Short-Run and Long-Run Prospects for Female Earnings
This paper discussed the prospects for female earnings relative to male earnings. The determinants of the general level of earnings (female and male) are not considered. I concentrate on hourly earnings as being the best measure of the price of labor from both the demand and supply points of view. One can easily extend the discussion to annual earnings by taking account of annual hours. (In 1970 on average employed women worked about 3/4 as many hours per year as employed men.) The estimates of hourly earnings to be presented are calculated from the 1/1000 samples of the 1960 and the 1970 Census of Population. The Census samples provide much useful data on employed persons including such characteristics as sex, schooling, age, race, marital status, and class of worker. I have excluded agricultural and unpaid family members because of well-known difficulties in estimating their earnings and hours of work. All other persons who were at work during the Census week and who had their earnings in the year preceding the Census are included.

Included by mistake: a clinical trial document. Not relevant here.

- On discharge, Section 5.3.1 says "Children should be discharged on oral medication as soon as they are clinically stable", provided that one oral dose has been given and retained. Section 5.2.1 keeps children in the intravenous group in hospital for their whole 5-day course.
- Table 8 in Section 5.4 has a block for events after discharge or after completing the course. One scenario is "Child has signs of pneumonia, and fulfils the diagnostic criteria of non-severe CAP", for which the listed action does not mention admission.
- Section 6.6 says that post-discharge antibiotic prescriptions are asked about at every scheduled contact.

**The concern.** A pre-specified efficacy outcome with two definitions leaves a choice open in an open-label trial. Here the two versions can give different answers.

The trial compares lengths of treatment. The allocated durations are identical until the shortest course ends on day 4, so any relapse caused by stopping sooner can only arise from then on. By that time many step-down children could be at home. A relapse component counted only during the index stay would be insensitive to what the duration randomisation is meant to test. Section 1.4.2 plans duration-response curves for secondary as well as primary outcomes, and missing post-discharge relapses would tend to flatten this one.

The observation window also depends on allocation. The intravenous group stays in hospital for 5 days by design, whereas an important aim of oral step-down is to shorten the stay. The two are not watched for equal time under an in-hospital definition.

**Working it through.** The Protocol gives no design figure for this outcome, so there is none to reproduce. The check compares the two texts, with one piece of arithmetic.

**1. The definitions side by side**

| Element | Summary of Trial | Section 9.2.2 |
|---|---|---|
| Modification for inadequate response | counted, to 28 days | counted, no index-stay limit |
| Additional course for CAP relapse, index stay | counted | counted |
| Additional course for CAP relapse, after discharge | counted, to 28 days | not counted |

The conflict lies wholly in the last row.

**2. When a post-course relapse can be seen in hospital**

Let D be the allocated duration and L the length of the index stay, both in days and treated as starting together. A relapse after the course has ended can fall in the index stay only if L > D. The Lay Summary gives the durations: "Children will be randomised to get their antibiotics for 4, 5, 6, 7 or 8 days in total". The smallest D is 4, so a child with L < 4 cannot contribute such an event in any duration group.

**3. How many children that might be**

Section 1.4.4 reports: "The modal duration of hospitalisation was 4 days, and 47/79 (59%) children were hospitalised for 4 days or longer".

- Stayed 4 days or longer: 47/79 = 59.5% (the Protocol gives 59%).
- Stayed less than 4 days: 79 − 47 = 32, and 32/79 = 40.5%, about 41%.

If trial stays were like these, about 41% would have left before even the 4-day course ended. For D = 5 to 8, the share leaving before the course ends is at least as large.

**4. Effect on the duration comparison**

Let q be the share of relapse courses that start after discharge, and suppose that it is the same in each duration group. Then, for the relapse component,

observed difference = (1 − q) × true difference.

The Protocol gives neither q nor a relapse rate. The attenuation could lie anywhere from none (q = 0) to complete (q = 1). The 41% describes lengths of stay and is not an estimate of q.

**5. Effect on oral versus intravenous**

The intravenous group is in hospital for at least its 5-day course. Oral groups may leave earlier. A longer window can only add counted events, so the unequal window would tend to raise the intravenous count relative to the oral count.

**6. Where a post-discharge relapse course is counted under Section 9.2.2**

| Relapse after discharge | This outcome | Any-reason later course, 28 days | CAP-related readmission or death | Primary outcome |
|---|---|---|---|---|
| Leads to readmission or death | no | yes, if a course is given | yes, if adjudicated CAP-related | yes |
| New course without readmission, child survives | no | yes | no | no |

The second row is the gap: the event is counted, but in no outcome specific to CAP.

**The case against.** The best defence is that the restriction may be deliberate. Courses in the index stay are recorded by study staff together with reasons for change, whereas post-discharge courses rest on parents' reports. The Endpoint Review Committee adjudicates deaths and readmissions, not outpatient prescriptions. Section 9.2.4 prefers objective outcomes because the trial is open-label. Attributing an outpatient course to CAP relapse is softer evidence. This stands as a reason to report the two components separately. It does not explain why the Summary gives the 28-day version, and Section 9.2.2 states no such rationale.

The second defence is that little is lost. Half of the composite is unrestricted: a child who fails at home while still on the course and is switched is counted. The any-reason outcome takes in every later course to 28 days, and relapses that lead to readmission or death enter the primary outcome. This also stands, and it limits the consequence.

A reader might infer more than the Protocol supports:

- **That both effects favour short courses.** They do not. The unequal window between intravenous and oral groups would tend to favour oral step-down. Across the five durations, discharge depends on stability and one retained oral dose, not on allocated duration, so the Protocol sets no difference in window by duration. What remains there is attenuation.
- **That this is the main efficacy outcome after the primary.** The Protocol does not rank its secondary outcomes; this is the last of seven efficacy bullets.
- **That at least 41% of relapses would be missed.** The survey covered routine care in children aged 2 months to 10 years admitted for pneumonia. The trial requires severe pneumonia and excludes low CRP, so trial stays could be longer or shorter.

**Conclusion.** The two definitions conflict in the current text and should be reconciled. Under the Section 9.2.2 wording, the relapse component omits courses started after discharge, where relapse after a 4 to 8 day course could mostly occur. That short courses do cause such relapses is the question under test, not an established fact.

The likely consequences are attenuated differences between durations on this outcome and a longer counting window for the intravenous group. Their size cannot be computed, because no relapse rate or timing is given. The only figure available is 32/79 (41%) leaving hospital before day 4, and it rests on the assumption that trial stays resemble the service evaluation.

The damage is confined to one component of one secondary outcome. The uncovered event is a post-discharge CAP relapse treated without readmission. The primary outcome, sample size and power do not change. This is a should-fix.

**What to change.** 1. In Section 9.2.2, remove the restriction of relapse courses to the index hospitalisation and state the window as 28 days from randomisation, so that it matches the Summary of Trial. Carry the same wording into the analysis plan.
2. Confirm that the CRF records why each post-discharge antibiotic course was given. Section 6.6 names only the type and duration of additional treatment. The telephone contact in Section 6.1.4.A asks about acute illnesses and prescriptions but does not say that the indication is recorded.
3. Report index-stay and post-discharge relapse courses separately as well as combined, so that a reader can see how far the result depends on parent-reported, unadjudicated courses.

Fuchs, Victor R. "Women's Earnings: Recent Trends and Long-Run Prospects." Monthly Labor Review, (May 1974), pp. 23-26.